When Jakob Chychrun was held out of Arizona’s lineup Saturday for “trade-related reasons” it seemed we were close to concluding his long stay on the NHL trade candidates list.
Alas, here we are on Monday with the Coyotes preparing to take on the Predators in Nashville, and Chychrun remains with the team.
While Jeff Marek reported that the Leafs and Oilers were not imminently trading for Chychrun on Saturday and that the Los Angeles Kings were “pouring cold water on this one”, Los Angeles nonetheless was the team with the most smoke around it in regards to Chychrun.
“As it heated up on Saturday and Sunday I think everybody was thinking Los Angeles was the team and I think LA is in the driver’s seat, but I kept getting warned it’s not close,” Elliotte Friedman said on Monday’s 32 Thoughts podcast. “I think somewhere between the Kings and Coyotes there was a snag. That doesn’t mean it’s impossible, that doesn’t mean it can’t happen, but I think there was some snag. I think what the snag may have been is that the Kings and Coyotes were talking about a contract that needed to be moved and they couldn’t agree. I don’t think it was one of the principal members of the trade, but potentially an ancillary member of the trade.”
Friedman noted that the Kings have made it clear to teams that Quinton Byfield and Brandt Clarke would not be considered for trade. Clarke’s name specifically was popping up in the weekend rumours around Chychrun.
“Despite that the Clarke rumours went crazy on Sunday and I believe the Kings took the step of notifying Clarke he would not be traded.”
So are we just awaiting the final details of a Chychrun-to-Los Angeles trade?
Not so fast.
While those teams may have been somewhat close over the weekend, the way the Coyotes announced Chychrun’s healthy scratch may inspire other interested teams to jump back into the fray and make their final push for the defenceman.
“Because they held Chychrun out of the game and tweeted what they did I wonder if it’s re-engaged some other teams,” Friedman pondered.
The team announced again on Monday that Chychrun would sit out for trade-related reasons.
IS ERIK KARLSSON A REALISTIC TARGET FOR THE OILERS?
It’s not often the season’s Norris Trophy favourite comes available in trade, but the rebuilding Sharks have an opportunity to trade Karlsson at peak value after several years of injuries and declining results made him virtually unmovable.
Even now, though, the NHL blueline leader in scoring and the league’s overall leader in even strength points will not be easy to trade, even if there is a market for him. Regardless of how he’s performing on the ice, Karlsson still comes with an $11.5 million cap hit that runs through the 2026-27 season. It’s a lot of money for one team to take on in-season, and it’s a lot to ask another team to retain any of that money in dead cap space for another four seasons.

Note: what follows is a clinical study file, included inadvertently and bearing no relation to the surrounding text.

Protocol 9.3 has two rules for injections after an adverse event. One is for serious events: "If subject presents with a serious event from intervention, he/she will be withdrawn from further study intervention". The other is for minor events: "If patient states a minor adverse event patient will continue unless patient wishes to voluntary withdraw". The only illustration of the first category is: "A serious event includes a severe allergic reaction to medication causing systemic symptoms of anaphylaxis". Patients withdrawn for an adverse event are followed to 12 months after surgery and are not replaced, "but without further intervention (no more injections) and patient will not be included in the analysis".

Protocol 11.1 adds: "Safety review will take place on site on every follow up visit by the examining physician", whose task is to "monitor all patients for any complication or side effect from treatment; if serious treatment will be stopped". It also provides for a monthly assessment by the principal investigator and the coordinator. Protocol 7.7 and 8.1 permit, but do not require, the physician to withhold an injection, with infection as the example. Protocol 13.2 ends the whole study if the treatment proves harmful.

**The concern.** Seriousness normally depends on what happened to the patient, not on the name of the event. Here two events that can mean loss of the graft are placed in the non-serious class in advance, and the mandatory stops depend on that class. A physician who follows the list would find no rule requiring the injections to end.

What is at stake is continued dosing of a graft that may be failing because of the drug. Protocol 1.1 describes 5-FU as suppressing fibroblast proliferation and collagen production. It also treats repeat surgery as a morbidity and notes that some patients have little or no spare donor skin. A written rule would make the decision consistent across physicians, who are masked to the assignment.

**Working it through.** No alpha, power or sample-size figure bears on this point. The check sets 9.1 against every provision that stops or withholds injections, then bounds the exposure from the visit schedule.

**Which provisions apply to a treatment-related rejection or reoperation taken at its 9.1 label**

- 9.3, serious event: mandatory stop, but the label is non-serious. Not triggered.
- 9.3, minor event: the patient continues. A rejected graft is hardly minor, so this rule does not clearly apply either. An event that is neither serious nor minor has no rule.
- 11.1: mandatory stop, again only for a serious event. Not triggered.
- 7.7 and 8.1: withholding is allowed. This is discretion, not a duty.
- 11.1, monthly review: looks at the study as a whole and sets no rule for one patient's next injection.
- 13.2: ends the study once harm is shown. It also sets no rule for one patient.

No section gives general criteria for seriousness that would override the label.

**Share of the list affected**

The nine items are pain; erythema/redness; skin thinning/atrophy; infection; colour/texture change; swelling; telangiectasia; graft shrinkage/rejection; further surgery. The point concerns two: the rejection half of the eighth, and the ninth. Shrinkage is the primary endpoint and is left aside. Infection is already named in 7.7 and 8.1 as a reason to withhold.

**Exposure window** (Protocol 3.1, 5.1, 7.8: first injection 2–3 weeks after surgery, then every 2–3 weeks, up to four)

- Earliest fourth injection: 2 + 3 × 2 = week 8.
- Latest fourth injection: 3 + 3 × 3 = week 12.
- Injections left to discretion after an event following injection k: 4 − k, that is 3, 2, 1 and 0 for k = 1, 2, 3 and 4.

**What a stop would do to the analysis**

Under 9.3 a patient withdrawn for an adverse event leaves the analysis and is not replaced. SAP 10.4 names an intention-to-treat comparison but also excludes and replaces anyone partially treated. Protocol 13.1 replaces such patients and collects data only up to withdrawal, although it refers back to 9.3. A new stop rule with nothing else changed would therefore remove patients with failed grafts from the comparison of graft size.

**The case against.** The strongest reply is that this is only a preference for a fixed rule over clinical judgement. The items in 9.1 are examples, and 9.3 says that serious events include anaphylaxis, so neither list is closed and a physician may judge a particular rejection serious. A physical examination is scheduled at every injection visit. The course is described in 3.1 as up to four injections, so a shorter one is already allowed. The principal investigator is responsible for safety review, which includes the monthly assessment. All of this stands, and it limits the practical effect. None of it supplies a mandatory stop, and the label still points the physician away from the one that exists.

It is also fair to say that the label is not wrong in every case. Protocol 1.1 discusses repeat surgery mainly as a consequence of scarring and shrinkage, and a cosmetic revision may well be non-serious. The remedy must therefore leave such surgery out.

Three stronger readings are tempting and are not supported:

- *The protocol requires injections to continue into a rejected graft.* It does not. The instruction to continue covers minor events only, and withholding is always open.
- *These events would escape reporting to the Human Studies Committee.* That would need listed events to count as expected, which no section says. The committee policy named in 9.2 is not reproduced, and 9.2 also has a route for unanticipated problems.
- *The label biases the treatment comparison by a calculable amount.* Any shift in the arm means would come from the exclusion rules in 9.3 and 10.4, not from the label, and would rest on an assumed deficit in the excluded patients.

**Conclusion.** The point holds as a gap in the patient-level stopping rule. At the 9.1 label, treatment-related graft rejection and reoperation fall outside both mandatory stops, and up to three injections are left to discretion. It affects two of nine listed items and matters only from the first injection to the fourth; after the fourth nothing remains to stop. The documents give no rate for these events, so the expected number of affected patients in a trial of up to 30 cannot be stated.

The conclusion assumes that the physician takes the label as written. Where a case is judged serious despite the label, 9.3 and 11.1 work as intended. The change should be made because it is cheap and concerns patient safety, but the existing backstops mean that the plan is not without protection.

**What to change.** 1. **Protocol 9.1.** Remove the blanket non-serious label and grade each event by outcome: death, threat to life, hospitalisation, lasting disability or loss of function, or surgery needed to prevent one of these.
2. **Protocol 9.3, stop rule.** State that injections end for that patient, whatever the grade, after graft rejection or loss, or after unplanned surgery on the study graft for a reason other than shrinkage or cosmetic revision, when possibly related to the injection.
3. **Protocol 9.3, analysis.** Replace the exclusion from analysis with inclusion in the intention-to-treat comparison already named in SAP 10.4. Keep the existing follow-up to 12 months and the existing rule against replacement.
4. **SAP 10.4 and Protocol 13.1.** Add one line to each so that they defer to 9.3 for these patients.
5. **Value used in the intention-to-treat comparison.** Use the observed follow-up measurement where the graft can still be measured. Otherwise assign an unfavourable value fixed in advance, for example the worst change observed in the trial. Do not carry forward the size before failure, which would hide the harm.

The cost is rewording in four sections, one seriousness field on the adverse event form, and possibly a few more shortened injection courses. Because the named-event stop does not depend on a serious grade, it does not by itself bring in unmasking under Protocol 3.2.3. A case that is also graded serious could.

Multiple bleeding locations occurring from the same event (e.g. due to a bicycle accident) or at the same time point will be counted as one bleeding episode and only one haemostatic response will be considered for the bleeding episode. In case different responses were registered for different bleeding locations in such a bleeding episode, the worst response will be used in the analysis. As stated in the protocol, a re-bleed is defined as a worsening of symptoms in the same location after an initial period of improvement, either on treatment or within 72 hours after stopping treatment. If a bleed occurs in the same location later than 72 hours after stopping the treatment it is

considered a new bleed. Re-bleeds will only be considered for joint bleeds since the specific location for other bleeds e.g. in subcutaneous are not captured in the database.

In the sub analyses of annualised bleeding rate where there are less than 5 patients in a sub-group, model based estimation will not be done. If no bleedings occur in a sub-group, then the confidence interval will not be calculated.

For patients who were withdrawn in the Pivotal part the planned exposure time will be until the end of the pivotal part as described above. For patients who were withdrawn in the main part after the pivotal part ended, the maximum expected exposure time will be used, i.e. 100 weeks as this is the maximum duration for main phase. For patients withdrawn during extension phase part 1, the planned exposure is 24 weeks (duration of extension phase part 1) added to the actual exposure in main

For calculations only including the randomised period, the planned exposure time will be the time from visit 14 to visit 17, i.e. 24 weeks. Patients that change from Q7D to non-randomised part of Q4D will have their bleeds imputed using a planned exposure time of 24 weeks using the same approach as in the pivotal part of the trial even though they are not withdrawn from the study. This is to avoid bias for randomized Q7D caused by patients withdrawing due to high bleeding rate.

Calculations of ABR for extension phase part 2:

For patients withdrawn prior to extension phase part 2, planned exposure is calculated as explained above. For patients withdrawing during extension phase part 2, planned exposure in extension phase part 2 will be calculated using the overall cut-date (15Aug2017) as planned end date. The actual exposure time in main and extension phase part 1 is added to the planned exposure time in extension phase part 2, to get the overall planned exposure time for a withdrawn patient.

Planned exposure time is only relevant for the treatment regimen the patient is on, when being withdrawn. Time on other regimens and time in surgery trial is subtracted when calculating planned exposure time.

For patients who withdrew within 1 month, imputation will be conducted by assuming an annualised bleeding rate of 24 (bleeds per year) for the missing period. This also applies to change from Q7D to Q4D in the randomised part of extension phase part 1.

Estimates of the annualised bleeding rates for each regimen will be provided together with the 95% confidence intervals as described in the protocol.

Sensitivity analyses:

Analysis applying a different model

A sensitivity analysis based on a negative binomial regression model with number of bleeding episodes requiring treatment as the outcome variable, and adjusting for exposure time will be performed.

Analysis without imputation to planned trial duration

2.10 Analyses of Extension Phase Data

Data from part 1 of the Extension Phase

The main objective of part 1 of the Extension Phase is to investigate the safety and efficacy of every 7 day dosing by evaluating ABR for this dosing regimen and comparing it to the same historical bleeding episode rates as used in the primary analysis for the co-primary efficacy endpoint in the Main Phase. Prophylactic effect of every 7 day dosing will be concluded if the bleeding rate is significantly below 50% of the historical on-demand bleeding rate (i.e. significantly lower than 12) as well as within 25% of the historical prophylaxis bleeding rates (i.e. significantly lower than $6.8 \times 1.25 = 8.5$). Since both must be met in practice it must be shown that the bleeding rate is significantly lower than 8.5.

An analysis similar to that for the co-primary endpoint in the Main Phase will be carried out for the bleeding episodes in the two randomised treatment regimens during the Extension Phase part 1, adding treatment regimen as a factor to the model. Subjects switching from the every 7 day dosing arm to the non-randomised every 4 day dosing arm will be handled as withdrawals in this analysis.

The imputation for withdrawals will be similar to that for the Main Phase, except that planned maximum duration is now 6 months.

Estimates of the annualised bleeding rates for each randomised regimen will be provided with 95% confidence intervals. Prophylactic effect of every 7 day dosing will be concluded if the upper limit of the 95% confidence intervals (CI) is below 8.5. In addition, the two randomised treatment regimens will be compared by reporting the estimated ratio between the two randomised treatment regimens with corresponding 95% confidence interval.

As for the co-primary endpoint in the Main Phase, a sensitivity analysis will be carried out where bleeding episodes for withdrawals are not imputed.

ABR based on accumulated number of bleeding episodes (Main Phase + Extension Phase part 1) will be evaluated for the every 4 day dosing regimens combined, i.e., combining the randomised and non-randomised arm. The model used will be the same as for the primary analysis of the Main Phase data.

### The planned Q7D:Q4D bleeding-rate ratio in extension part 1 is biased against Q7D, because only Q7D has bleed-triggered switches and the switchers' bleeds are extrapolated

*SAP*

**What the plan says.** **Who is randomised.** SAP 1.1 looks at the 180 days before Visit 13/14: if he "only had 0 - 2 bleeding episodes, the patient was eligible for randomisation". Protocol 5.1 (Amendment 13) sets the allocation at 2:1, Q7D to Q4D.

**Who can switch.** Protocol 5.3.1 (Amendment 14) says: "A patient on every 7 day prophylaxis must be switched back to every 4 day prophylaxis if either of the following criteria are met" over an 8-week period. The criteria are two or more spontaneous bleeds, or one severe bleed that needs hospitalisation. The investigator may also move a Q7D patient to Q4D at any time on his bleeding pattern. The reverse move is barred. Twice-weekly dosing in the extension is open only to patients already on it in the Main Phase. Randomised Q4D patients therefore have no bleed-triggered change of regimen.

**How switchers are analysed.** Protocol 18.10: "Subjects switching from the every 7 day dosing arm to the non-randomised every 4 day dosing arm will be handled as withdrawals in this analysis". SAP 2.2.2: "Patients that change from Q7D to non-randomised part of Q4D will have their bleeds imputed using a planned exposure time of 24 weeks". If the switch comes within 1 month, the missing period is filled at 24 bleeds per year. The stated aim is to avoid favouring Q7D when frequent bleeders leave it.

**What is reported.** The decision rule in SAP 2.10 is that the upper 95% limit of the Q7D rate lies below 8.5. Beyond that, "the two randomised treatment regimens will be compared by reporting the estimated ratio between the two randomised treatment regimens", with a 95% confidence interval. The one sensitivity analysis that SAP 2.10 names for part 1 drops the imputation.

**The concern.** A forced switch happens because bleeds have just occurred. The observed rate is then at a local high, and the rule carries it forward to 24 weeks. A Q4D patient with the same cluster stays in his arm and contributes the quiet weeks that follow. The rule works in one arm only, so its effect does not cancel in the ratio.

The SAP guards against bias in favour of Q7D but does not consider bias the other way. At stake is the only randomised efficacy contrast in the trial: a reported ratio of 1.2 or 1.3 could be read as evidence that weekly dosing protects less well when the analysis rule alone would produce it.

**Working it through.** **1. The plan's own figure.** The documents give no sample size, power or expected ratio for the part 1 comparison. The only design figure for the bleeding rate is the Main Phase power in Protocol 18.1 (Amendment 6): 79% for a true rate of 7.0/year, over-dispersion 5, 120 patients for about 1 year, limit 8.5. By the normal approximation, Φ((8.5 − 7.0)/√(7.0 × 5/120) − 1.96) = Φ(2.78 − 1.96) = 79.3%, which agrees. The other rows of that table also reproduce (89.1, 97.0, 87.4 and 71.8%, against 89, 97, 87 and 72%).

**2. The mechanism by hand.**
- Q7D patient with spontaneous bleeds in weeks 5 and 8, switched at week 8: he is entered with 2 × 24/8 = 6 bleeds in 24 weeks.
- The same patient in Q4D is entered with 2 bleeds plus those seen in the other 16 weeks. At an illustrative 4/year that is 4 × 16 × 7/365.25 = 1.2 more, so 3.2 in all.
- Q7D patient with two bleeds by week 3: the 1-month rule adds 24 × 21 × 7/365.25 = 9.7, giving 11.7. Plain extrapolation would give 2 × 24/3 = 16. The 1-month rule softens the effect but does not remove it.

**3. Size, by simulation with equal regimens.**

But the Oilers are not going away here.
“I believe the Oilers are listening to their top players who have said we prefer puck-moving and they’re going to look into that,” Friedman said. “If this is what McDavid and Draisaitl want, I think if you’re the Oilers you have a responsibility to try.”
Further muddying the waters is that Karlsson has a full no-movement clause. We know his stated desire is to play for a winning team and that he wants to chase Stanley Cups for the remainder of his career. The Oilers would provide that opportunity.
But would Karlsson be open to leaving sunny California for wintry Edmonton over the long term?
“What I’ve heard about Karlsson is he’s trying not to think about it until he’s presented with something,” Friedman said.
If the Oilers do make a move on Karlsson, they’ll have to trade out a few contract just to make the money work, before figuring out what value they will give back to the Sharks. Jesse Puljujarvi makes $3 million against the cap and is a waiver candidate now; Kailer Yamamoto makes $3.1 million against the cap and could be expendable for Karlsson; and Tyson Barrie makes $4.5 million while playing the same puck-moving role as Karlsson. It’s possible at least two of these players would have to be involved just to make the money work, and before we consider which picks and/or prospects the Sharks might want to move Karlsson at all.
And if the Oilers have to move multiple roster players, they might run the risk of having to run with a shorter bench in a capped out situation, or throwing off some of the chemistry they have this season.
“I do think the Oilers have thought long and hard about the way that Barrie has played this year and the role he plays that if he’s going out it better be for a good reason,” Friedman said. “They really feel Barrie has become a big part of their framework internally and they can’t be all willy-nilly about moving him.”